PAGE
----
A detailed comparison between the performances of two different approaches to debris flow modelling was carried out. In particular, the results of a mono-phase Bingham model (FLO-2D) and that of a two-phase model (TRENT-2D) obtained from a blind test were compared. As a benchmark test the catastrophic event of 1 October 2009 which struck Sicily causing several fatalities and damage was chosen. The predicted temporal evolution of several parameters of the debris flow (such as flow depth and propagation velocity) was analysed in order to investigate the advantages and disadvantages of the two models in reproducing the global dynamics of the event. An analysis between the models' results with survey data have been carried out, not only for the determination of statistical indicators of prediction accuracy, but also for the application of the Receiver Operator Characteristic (ROC) approach. Provided that the proper rheological parameters and boundary conditions are assigned, both models seem capable of reproducing the inundation areas in a reasonably accurate way. However, the main differences in the application rely on the choice of such rheological parameters. Indeed, within the more user-friendly FLO-2D model the tuning of the parameters must be done empirically, with no evidence of the physics of the phenomena. On the other hand, for the TRENT-2D the parameters are physically based and can be estimated from the properties of the solid material, thus reproducing more reliable results. A second important difference between the two models is that in the first method the debris flow is treated as a homogeneous flow, in which the total mass is kept constant from its initiation in the upper part of the basin to the deposition in a debris fan. In contrast, the second approach is suited to reproduce the erosion and deposition processes and the displaced mass can be directly related to the rainfall event. Application of both models in a highly urbanized area reveals the limitation of numerical simulation which is inadequate in describing some disturbances of the flows that occurred during the alluvial event (e.g. the cars, the volume of debris within buildings etc.) which have a crucial influence on the evaluation of the maximum and final flow depths.

Debris flow occurrences are among natural phenomena which still produce damage and fatalities. Therefore in the last decades many efforts have been put in place to develop models able to simulate numerically the debris flow propagation, aiming at producing reliable hazard maps. It is possible to find several propagation models applicable to hyperconcentrated flows, which mainly differ for the adopted rheological schemes. In particular, they can be separated into single-phase models and two-phase models. Single-phase models assume that a debris flow acts as a homogeneous Bingham fluid composed of a mixture of water and sediment. From a rheological view point, such a mixture can be described by Herschel–Bulkley or even more complex models as, for example, that described by a quadratic law which assumes that the total friction stresses can be divided into different terms: yield stresses, viscosity stresses and turbulent–dispersive stresses; all of them being functions of the sediment concentration in the mixture. In any case, the hypothesis of the Binghamian nature of the fluid is necessary in order to simulate the arrest of the flow.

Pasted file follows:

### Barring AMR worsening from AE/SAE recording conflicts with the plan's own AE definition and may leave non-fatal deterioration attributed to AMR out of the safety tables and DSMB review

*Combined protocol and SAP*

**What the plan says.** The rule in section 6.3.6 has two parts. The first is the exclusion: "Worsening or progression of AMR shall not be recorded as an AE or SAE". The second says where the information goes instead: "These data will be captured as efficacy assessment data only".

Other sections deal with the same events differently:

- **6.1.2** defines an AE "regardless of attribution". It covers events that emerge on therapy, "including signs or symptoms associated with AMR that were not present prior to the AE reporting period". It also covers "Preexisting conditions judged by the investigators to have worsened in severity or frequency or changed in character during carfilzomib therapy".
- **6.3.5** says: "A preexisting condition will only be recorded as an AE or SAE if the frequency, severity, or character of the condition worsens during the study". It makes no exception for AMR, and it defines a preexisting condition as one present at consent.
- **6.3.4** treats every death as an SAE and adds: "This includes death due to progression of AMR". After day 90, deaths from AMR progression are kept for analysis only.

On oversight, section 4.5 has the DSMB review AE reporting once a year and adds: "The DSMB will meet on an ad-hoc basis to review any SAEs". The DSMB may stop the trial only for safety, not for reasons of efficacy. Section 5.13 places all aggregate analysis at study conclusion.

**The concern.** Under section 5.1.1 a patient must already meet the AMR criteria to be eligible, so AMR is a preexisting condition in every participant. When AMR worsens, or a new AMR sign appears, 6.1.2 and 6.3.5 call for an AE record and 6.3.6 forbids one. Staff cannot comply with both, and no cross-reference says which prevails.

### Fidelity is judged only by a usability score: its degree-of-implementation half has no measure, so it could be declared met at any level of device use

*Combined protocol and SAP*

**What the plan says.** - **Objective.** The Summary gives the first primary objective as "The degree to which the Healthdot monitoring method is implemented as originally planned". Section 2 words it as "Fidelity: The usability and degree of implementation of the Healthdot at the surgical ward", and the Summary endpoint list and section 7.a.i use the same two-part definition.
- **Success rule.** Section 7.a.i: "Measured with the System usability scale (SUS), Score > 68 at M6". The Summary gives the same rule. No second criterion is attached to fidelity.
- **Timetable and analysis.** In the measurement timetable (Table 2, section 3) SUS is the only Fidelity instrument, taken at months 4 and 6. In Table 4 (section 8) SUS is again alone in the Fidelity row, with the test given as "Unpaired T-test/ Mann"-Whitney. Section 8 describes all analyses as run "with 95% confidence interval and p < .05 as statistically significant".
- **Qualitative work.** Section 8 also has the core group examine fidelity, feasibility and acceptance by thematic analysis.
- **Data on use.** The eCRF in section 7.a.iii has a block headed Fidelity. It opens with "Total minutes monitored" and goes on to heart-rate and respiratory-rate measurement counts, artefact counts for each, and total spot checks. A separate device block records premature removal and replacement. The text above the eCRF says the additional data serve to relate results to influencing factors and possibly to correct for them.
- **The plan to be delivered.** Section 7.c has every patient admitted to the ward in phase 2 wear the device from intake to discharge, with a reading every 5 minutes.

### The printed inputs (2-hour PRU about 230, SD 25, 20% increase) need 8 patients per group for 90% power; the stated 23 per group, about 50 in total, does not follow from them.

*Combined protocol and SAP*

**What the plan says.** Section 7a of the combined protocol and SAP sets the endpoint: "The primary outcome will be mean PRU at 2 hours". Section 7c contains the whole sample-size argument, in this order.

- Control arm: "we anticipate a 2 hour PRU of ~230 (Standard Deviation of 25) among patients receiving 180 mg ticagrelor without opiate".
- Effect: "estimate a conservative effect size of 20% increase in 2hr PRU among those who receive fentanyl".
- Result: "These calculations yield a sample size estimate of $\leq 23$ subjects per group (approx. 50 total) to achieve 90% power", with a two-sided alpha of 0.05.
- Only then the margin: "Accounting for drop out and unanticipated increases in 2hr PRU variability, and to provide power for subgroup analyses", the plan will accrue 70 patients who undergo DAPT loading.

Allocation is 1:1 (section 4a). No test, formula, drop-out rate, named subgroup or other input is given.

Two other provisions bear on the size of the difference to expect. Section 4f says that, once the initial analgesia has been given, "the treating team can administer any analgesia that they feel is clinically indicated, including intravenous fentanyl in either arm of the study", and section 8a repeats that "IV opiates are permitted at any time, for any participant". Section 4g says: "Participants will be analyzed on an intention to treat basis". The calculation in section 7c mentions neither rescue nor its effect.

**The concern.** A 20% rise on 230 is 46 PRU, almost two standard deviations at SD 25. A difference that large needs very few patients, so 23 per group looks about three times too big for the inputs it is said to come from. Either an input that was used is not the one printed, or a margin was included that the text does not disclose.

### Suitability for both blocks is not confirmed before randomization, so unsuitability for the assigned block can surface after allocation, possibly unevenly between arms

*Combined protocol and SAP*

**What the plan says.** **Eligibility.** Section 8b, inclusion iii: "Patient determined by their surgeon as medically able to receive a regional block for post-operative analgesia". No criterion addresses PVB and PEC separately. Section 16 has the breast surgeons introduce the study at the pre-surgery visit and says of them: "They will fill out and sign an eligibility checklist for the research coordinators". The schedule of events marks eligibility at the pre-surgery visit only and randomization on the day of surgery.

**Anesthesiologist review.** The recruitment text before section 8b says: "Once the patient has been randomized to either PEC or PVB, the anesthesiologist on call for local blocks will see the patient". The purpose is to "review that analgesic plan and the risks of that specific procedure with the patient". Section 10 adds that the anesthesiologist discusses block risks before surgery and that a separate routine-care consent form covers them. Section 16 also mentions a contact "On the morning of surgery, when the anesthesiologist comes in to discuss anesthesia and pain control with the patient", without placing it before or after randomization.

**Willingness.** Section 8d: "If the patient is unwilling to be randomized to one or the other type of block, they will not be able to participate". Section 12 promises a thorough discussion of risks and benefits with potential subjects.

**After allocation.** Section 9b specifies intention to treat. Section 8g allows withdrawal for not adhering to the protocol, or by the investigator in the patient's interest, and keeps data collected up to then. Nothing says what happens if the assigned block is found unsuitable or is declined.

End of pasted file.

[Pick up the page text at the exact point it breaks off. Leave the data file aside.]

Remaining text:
When the debris flows are treated as a two-phase model, the exchange
of mass between the erodible bed and the flow is taken into account as
well. The fundamentals of such models were first developed by

In particular, it has been noticed that the first type of model is more suitable for cases characterized by fine sediments, when the viscous shear rate is high. The second type of model is more suitable in cases in which the viscosity of the interstitial fluid is negligible and the solid fraction is composed of coarser material, so that the inertial shear rate acts predominately due to the collisions between gravels.

Furthermore, as was stressed by

In order to understand the real behaviour of the
propagation of a debris flow on a large scale, a real catastrophic
debris flow event was analysed by means of two different models:
the FLO-2D

The FLO-2D model is a propagation code for analysing debris flow dynamics widely adopted by researchers and
practitioners. Indeed, it is easy to find in the literature several applications of such a model, which mainly
differ in relation to the sediment characteristics, and hence, in relation to the adopted rheological parameters (see, for example,

In order to highlight the relative advantages and disadvantages of the two methodologies, they have been applied to a real complex case – namely, the alluvial event of 1 October 2009 which struck Messina Province (Italy) causing 37 fatalities and damage to public and private buildings and infrastructure. In particular, several debris flows in Giampilieri village, which was affected the most during the alluvial event, were simulated.